Friday, February 19, 2016

Immunohistochemical surrogate for ATRX mutation

Quoted highlights on IHC mutational surrogates from: Tanboon J, Williams EA, and Louis DN. The Diagnostic Use of Immunohistochemical Surrogates for Signature Molecular Genetic Alterations in Gliomas. J Neuropathol Exp Neurol Vol. 75, No. 1, January 2016, pp. 4–18:

- Loss of nuclear staining for ATRX protein by immunohistochemistry has been used as a surrogate marker for ATRX mutations.

Consistent and strongly positive staining in the nuclei of nonneoplastic endothelial cells and neurons is commonly used as internal positive controls.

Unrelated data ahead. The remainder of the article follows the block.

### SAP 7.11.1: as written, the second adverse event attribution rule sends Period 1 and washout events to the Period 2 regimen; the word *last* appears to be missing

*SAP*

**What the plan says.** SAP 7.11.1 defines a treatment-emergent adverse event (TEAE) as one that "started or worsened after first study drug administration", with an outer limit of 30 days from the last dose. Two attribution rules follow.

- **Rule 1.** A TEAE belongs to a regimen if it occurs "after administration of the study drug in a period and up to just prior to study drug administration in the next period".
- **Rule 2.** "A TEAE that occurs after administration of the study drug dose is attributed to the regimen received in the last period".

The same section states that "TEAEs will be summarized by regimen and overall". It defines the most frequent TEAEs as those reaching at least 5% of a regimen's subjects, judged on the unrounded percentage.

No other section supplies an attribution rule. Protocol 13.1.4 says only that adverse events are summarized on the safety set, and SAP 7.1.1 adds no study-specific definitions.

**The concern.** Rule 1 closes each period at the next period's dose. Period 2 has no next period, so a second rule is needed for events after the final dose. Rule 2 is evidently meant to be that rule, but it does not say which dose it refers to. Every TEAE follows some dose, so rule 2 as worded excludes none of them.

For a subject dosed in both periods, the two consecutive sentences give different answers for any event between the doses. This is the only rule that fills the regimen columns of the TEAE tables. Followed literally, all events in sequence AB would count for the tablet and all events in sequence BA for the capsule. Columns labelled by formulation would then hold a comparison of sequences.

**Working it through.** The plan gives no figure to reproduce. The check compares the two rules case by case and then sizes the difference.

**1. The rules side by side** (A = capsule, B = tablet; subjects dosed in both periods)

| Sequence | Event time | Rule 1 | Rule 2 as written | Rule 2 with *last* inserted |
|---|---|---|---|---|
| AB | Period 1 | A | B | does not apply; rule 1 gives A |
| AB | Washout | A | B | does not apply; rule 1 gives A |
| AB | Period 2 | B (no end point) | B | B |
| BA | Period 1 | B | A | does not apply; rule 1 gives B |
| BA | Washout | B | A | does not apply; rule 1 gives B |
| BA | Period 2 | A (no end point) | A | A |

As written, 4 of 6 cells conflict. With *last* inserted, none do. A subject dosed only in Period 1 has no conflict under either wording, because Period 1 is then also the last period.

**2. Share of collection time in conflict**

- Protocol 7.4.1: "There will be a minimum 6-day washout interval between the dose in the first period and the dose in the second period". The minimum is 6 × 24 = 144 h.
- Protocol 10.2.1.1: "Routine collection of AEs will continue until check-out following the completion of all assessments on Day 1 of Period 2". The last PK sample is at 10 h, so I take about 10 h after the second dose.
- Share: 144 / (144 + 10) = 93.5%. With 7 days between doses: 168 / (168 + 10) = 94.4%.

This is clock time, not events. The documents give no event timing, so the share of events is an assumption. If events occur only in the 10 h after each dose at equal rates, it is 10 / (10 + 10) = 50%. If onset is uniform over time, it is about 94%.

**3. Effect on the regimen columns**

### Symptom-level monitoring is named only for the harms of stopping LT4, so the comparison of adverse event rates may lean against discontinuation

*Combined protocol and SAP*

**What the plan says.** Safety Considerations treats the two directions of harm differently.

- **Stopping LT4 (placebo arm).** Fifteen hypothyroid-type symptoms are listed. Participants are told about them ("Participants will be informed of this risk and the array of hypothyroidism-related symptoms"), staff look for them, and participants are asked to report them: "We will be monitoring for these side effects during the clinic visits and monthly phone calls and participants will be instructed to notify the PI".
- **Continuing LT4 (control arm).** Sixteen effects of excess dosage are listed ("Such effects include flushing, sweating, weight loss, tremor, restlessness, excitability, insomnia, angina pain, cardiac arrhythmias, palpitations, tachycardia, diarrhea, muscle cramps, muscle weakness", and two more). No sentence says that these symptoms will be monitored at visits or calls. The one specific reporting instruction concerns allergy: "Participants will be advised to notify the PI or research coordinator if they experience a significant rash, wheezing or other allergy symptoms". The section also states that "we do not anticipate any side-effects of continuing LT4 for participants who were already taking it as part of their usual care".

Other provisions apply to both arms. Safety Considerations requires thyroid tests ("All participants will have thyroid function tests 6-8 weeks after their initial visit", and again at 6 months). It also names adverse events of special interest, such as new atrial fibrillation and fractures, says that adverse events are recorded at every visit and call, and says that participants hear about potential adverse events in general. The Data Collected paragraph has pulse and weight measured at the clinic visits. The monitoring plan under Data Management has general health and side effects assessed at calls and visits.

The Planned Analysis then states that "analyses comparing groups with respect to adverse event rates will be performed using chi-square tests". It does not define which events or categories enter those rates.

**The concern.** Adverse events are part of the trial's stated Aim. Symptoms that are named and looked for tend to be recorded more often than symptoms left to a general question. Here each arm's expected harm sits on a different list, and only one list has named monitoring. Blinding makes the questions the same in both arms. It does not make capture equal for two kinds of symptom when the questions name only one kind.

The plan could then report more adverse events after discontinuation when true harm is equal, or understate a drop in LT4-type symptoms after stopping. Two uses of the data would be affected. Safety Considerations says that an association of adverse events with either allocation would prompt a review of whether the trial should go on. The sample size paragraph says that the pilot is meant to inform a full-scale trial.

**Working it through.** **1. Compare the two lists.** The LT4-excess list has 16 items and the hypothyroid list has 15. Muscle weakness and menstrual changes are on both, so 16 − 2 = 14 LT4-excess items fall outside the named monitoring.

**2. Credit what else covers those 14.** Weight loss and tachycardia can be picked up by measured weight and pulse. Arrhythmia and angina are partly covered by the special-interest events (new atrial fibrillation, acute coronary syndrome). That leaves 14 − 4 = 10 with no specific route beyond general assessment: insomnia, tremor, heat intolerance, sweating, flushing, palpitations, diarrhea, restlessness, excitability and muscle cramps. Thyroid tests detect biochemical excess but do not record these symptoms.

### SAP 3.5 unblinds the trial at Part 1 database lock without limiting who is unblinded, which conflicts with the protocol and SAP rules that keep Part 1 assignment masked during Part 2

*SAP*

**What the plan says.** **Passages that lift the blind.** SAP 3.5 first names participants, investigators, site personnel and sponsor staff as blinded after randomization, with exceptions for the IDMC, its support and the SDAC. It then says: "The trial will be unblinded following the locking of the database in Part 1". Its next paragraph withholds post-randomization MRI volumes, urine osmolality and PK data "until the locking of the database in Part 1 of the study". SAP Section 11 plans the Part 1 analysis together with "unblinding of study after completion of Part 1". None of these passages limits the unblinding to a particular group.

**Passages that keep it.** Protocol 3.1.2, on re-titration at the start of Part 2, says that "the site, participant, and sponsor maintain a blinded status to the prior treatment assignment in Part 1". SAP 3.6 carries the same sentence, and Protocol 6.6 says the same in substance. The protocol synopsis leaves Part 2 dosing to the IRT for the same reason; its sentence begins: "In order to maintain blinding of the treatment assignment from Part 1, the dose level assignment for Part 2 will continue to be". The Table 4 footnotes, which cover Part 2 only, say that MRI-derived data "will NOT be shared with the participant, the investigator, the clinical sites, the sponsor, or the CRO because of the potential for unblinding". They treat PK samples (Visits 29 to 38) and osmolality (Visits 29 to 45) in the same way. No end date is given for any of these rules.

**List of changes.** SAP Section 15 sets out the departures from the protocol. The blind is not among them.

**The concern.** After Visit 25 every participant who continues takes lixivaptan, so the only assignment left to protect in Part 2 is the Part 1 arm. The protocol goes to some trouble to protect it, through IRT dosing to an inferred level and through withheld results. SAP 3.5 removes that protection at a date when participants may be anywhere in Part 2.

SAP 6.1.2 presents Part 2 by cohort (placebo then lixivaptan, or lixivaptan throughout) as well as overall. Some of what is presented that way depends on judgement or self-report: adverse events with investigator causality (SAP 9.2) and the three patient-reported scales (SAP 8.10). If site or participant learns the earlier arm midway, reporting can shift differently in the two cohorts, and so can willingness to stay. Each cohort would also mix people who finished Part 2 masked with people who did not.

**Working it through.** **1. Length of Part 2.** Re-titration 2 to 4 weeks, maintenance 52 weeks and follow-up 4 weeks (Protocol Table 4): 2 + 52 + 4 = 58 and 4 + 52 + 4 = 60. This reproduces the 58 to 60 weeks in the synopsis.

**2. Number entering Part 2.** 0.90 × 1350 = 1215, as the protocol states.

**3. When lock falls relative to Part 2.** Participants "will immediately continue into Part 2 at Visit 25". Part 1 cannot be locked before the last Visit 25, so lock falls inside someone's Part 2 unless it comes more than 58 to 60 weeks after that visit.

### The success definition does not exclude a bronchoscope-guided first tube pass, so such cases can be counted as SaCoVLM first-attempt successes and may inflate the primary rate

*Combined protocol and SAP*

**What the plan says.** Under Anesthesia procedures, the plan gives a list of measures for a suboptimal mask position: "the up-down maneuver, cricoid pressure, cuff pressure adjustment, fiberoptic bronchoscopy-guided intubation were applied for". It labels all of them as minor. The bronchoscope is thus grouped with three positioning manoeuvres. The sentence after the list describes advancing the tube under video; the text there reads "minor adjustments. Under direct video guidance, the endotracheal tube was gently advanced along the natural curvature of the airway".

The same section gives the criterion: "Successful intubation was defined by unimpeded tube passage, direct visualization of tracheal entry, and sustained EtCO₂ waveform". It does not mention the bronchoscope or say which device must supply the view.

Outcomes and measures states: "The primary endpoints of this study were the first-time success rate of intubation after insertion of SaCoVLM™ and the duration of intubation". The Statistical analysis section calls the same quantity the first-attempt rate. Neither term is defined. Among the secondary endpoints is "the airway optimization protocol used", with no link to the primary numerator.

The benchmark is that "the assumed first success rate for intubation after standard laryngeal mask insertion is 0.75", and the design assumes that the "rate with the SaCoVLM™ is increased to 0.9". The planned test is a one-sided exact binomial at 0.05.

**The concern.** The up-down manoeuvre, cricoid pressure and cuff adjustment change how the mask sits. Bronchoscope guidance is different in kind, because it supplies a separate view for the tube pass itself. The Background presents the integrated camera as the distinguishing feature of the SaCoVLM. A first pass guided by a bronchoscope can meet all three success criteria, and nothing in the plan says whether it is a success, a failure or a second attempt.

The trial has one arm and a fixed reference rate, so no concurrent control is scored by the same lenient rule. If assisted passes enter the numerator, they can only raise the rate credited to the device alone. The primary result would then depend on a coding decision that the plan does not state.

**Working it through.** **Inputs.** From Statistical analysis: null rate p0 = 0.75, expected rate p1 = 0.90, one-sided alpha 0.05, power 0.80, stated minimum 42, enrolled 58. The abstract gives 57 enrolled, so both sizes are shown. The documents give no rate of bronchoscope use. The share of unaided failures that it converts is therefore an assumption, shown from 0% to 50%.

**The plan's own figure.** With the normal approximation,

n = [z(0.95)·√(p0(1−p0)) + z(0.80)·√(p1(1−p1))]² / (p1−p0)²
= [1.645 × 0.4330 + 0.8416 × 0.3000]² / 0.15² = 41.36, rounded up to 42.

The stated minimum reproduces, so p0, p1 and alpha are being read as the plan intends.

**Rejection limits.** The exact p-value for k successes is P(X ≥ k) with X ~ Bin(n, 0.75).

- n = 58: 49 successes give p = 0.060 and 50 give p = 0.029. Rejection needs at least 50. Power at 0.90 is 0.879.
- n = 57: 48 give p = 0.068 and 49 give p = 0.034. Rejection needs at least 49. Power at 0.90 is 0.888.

Unfortunately, there are no standard criteria (in terms of number of cells) for what constitutes loss of ATRX staining in gliomas.

Because ATRX mutations are uncommon in IDH-mutant tumors with 1p/19q codeletion, it is suggested that ATRX, along with TP53 mutations, can be used as markers of astrocytic lineage.

In adults, ATRX mutations have been reported either by sequencing or immunohistochemistry in 45%–67% of diffuse astrocytomas, 57%–73% of anaplastic astrocytomas, and 33%–57% of secondary glioblastoma; ATRX mutations are uncommon in primary glioblastoma (4%–7%)

- In children, ATRX mutations have been reported in 22% of pediatric diffuse intrinsic pontine gliomas and 48% of nonbrainstem high-grade gliomas in children;when ATRX mutation occurs in children, patients tend to be over 11 years old.




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